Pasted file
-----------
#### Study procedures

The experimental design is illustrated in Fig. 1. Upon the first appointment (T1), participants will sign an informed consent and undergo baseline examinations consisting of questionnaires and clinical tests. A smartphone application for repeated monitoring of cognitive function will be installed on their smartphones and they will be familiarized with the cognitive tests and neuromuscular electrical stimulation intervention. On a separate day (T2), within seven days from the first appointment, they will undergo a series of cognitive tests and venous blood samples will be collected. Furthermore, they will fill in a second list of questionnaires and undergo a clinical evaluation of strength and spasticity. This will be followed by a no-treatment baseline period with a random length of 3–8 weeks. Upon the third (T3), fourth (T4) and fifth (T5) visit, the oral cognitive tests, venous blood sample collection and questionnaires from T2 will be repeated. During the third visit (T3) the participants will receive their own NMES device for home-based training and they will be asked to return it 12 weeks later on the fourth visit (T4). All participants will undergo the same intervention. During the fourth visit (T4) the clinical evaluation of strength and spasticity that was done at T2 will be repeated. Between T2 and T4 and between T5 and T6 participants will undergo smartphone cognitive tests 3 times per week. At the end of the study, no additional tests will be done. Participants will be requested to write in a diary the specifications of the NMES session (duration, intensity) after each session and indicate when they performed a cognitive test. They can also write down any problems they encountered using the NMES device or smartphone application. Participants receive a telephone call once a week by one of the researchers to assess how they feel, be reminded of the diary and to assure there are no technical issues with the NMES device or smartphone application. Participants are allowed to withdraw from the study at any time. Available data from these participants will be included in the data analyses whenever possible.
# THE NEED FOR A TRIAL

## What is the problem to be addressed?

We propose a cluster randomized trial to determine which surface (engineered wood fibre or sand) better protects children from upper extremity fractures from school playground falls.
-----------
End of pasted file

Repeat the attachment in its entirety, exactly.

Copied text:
#### Study procedures

The experimental design is illustrated in Fig. 1. Upon the first appointment (T1), participants will sign an informed consent and undergo baseline examinations consisting of questionnaires and clinical tests. A smartphone application for repeated monitoring of cognitive function will be installed on their smartphones and they will be familiarized with the cognitive tests and neuromuscular electrical stimulation intervention. On a separate day (T2), within seven days from the first appointment, they will undergo a series of cognitive tests and venous blood samples will be collected. Furthermore, they will fill in a second list of questionnaires and undergo a clinical evaluation of strength and spasticity. This will be followed by a no-treatment baseline period with a random length of 3–8 weeks. Upon the third (T3), fourth (T4) and fifth (T5) visit, the oral cognitive tests, venous blood sample collection and questionnaires from T2 will be repeated. During the third visit (T3) the participants will receive their own NMES device for home-based training and they will be asked to return it 12 weeks later on the fourth visit (T4). All participants will undergo the same intervention. During the fourth visit (T4) the clinical evaluation of strength and spasticity that was done at T2 will be repeated. Between T2 and T4 and between T5 and T6 participants will undergo smartphone cognitive tests 3 times per week. At the end of the study, no additional tests will be done. Participants will be requested to write in a diary the specifications of the NMES session (duration, intensity) after each session and indicate when they performed a cognitive test. They can also write down any problems they encountered using the NMES device or smartphone application. Participants receive a telephone call once a week by one of the researchers to assess how they feel, be reminded of the diary and to assure there are no technical issues with the NMES device or smartphone application. Participants are allowed to withdraw from the study at any time. Available data from these participants will be included in the data analyses whenever possible.
# THE NEED FOR A TRIAL

## What is the problem to be addressed?

We propose a cluster randomized trial to determine which surface (engineered wood fibre or sand) better protects children from upper extremity fractures from school playground falls.